Yesterday I found myself getting a bit side-tracked and I couldn’t get my work done or shoot videos, so unfortunately I went on a social media binge.
You know when you’re scrolling through everyone’s pictures and you’re looking at that person’s fitness stuff, this person’s body, that person’s travels, this person’s toys and cars and all this crap?
And then afterwards, you feel like your life has gone to crap?
Honestly, for like two or three days I wanted to slit my own wrists after I finished looking at everyone else’s “awesome lives.”
Have you ever found yourself just completely going off, going through someone’s videos, someone well-known or famous — all their fitness stuff, and their money stuff, all their lifestyle stuff, their travels — and just really hating your life?
One of the biggest thorns in your path when you’re trying to lose weight, get fitter, or honestly just live a better life, is the comparison trap.
That’s what we’re talking about in today’s tiny habit.
The Poison of Instagram and Youtube For Fitness Motivation
You know, a few years ago — maybe it was a few years ago at this point — I shared the story of my friend Sol.
Sol was overweight his entire life, and he ended up getting up to 300 pounds.
Over the course of three, four, five years he ended up getting down basically into fitness model shape.
He lost something over 100 pounds, and eventually got a six pack. So he went from 300 pounds to a six pack — which was impressive as hell.
When he started getting fitter, a lot of his own friends and family started acting weird.
And when we talked he said, “Alex, I don’t really- I didn’t really understand at the time what was going on, because I’d been fat my whole life. When I started losing weight, at first a little bit like 30 pounds, 40 pounds, 50 pounds, my friends and family would say things like, ‘Dude, you’re starting to look a little bit sickly, you’re looking a bit weak’,” — even though he was 250 pounds.
He was still a big guy by any standard.
And then when he started to get fit, like below 200 pounds, and he started to have his abs show and his muscles show, they started really bugging out.
For years, he couldn’t quite figure out what was actually going on here.
But then he realized these people, who were also unhealthy, were instead comparing themselves to him, and were thus jealous and envious.
So these people (who often were his friends and family) were being bastards to him out of jealousy and their own insecurity.
The truth is that the same happens with us, whether it’s stalking someone on social media, stalking someone who’s famous or well-known or super-fit, or has that boyfriend, that girlfriend, and all those travels that make us so envious.
Travel is like fitness on social media: everyone is trying to make themselves look cool.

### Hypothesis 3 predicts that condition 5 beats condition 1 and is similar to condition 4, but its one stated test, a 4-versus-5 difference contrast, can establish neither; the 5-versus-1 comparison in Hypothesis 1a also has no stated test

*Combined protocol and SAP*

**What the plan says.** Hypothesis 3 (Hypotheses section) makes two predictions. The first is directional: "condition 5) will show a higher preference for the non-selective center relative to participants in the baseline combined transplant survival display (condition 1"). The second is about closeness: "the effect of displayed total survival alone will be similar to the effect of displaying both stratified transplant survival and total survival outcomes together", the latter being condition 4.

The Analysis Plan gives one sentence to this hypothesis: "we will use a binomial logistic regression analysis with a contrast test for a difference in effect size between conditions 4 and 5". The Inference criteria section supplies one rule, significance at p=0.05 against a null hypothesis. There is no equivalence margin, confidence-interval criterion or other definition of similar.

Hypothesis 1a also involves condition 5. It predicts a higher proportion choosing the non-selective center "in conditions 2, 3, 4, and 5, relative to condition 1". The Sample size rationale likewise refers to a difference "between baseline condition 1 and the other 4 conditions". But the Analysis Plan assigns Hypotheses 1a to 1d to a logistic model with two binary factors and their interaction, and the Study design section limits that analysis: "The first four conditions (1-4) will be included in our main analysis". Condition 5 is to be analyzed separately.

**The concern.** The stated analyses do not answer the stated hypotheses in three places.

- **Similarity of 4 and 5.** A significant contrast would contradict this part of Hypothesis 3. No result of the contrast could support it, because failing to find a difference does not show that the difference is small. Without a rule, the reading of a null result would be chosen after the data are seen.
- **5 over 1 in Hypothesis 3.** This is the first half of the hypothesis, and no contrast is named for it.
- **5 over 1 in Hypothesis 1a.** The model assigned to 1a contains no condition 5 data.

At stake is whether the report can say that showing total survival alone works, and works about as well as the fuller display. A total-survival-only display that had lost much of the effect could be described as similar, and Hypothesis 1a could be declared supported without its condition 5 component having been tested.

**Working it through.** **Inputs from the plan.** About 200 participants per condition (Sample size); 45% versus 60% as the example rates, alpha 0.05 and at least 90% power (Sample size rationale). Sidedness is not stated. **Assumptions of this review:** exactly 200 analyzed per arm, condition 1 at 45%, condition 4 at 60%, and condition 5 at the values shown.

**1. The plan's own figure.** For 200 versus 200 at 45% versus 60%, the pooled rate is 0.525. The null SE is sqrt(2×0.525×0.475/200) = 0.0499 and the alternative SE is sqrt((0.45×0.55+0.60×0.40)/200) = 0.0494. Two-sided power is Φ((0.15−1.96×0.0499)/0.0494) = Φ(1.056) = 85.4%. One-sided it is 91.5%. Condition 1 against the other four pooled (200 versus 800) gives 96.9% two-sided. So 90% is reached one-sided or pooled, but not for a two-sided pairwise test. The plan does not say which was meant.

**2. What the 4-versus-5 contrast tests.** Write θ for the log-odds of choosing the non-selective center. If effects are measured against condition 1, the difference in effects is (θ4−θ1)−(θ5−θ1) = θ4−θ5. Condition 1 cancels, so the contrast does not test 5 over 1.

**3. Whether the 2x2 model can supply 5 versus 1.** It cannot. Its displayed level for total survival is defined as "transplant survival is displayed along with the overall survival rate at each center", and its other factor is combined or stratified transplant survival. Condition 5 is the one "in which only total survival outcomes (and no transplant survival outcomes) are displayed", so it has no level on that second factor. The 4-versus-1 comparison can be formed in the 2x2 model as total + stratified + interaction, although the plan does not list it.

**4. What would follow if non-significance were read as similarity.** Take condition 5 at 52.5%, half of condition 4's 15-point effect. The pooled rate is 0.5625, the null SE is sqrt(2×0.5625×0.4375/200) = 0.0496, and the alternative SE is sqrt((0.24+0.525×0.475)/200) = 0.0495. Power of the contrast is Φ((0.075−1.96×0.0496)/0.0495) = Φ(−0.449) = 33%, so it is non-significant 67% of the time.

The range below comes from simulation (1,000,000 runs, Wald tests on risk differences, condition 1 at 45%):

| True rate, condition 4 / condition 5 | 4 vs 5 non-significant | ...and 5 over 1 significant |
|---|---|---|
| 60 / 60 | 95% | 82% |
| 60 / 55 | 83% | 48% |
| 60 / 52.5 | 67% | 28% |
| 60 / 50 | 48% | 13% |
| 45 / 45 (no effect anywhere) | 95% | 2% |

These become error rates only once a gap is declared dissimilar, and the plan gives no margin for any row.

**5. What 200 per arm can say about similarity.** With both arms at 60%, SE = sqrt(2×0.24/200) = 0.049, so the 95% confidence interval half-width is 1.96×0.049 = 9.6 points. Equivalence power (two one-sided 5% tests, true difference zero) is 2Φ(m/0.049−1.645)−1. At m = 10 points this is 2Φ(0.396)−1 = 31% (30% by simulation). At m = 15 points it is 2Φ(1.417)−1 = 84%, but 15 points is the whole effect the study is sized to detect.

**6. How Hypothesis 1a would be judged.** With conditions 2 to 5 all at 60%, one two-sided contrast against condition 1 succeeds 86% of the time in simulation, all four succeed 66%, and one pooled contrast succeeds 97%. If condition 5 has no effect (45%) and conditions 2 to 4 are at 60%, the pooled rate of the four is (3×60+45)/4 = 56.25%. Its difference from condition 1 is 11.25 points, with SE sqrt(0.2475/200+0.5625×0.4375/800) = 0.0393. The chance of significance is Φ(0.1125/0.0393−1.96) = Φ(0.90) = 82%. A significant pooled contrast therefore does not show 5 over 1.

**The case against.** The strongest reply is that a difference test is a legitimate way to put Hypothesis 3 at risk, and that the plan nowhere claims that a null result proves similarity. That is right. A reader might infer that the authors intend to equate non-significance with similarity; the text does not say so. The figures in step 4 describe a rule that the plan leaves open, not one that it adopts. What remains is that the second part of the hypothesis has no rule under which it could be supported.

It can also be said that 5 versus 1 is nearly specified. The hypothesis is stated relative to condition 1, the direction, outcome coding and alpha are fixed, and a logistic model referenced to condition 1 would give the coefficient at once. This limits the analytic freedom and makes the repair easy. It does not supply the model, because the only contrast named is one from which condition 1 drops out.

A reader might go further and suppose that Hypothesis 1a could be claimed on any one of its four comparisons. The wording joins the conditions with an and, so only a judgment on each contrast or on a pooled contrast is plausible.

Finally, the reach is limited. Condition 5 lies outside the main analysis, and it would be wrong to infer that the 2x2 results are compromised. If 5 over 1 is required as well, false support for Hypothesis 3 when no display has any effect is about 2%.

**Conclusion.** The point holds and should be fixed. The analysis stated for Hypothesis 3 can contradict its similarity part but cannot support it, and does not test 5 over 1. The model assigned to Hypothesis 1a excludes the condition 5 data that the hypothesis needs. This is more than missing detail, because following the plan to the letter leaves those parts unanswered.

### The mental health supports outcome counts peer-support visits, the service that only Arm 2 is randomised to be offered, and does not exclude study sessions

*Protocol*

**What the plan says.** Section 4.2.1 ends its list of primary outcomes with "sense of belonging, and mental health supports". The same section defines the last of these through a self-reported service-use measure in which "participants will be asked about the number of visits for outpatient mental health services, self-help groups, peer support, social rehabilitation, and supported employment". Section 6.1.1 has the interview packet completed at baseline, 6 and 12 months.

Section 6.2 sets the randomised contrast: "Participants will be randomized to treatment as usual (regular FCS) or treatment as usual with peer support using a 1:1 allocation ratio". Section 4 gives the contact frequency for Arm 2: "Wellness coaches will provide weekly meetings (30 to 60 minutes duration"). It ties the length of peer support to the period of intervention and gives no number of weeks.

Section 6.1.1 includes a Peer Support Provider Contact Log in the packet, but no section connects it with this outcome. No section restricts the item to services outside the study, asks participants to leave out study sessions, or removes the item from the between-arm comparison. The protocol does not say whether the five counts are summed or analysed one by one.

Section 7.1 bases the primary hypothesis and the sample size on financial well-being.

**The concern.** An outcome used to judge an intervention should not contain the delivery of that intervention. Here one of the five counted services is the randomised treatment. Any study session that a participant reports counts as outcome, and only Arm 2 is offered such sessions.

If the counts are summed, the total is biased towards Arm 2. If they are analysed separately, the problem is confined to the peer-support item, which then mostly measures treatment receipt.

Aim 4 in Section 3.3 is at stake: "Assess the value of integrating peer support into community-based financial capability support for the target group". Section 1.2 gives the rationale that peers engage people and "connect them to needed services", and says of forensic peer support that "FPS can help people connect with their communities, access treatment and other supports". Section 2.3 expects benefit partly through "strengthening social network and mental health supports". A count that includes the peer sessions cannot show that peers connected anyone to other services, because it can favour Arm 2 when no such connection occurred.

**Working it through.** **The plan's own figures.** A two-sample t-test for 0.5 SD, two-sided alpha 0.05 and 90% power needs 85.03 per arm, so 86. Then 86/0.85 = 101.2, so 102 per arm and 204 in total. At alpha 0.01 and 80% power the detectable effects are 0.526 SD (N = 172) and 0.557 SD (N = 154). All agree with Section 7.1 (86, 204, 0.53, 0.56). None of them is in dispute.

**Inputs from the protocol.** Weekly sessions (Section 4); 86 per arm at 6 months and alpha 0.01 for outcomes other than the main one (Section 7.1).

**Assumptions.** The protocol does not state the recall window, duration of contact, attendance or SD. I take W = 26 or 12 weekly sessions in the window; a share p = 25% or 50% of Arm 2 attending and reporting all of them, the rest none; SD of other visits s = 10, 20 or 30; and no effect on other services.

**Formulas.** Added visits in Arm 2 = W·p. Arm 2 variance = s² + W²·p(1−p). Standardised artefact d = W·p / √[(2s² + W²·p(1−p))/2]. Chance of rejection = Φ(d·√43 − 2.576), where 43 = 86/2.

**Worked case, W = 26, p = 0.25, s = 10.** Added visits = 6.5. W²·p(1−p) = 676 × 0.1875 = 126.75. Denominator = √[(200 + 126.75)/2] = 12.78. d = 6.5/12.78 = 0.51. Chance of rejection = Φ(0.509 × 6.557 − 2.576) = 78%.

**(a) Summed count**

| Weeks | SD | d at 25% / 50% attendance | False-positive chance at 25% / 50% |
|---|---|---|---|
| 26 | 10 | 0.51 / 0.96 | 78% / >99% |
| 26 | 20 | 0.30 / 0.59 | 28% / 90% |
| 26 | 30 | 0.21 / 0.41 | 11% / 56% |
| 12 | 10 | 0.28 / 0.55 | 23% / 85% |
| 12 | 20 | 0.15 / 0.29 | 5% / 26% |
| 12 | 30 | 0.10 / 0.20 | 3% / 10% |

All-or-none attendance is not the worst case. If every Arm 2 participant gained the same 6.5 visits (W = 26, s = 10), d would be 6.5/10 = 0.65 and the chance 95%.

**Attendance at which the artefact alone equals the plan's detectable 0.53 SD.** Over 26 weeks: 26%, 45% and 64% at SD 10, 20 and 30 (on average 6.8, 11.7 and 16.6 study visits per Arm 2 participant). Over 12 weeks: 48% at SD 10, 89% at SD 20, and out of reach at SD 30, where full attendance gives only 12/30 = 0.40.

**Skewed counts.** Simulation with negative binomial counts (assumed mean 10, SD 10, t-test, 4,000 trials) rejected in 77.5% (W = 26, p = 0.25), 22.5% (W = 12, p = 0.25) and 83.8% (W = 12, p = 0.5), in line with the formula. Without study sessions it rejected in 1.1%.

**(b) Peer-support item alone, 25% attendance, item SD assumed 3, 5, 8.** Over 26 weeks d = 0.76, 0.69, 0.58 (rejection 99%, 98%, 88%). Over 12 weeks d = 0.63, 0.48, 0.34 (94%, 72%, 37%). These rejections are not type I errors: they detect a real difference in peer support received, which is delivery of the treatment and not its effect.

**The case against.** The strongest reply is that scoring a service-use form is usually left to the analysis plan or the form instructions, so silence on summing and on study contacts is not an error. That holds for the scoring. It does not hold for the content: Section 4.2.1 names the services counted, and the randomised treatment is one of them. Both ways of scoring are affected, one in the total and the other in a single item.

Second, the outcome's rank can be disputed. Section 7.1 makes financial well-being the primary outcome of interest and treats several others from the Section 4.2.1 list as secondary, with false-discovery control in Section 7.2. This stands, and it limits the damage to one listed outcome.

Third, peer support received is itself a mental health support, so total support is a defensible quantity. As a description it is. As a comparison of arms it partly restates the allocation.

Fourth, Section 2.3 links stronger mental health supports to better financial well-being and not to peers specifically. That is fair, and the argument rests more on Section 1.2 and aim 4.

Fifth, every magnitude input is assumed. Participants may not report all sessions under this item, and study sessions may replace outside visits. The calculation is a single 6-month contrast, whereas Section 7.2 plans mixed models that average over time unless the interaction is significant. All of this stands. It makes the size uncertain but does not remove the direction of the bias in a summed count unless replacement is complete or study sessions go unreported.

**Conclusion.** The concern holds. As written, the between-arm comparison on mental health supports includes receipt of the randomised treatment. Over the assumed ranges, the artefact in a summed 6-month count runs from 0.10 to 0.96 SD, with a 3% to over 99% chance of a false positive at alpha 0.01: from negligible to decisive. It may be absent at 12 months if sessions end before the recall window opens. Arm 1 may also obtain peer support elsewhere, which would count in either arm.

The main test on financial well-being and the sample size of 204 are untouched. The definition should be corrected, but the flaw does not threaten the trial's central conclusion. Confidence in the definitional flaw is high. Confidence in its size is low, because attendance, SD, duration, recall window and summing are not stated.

It is ubiquitous in the era of social media where everyone can post the highlight reel, only the good moments of their life. You know?
Even for me, when I used to be a really skinny guy I would compare myself the same way.
Now even though Facebook wasn’t invented until I was already in college – so thankfully I didn’t have all of this social media crap – it has gotten much worse since then.
But I would do the exact same thing: I would see people who were skinny and then got big. And I would be envious or I would be jealous of them because I would make excuses for myself and say things like:
“Well, they don’t have the responsibilities I do. They don’t work as much as I do. They have more money than I do to buy all these toys and supplements. They don’t have a GI problem like I do.”
A very, very skinny Alex ten years ago in college.
I would just try to rationalize my own sense of failure and my own frustrations.
But it would make me unhappy for days. I mean, I still do it now: now that I have a book I compare myself to huge authors, like J.K. Rowling of Harry Potter. I compare myself to other fitness people, other people on YouTube, other business people.
There are so many things to make yourself miserable about.
And no doubt you’ve felt this, and in the era of social media maybe you’ve seen this with your friends on Facebook, or on Instagram or on Snapchat or whatever it is.
But here’s the point.
The fact is simple: none of this helps you get closer to your health or life goals. None of it.
If watching other people’s videos and stuff doesn’t inspire you, it just makes you feel like crap, or envious or angry, then unsubscribe.
Just delete that stuff. Unsubscribe from anyone: from YouTubers, Instagram accounts, Facebook accounts, friends.
You know, I actually go on Facebook and unfollow friends that post stupid, obnoxious stuff, or they brag too much. I actually unfollow them or unfriend them. I need to keep my own head straight to get to where I’m trying to be.
Maybe you should do the same?
Your Tiny Daily Habit For Today
So your tiny habit for today is really two parts.
The first is unfollow or unsubscribe from anyone that shows you just “highlight reel” stuff.
And you know what I’m talking about when I say that: it’s the people that only show all the good stuff, all the good things happening, A, B, C, D in their life, their finances, their relationship – all this crap that’s typical of Facebook and things like that.
The second thing is to watch out for all these people that might be posting aspirational-type crap, without showing you the real struggle behind the scenes.
That is your tiny habit for today: do the immediate group filter and then unsubscribe from any highlighter-reel type crap.
Comment below, what’s been your experience with fitness social media?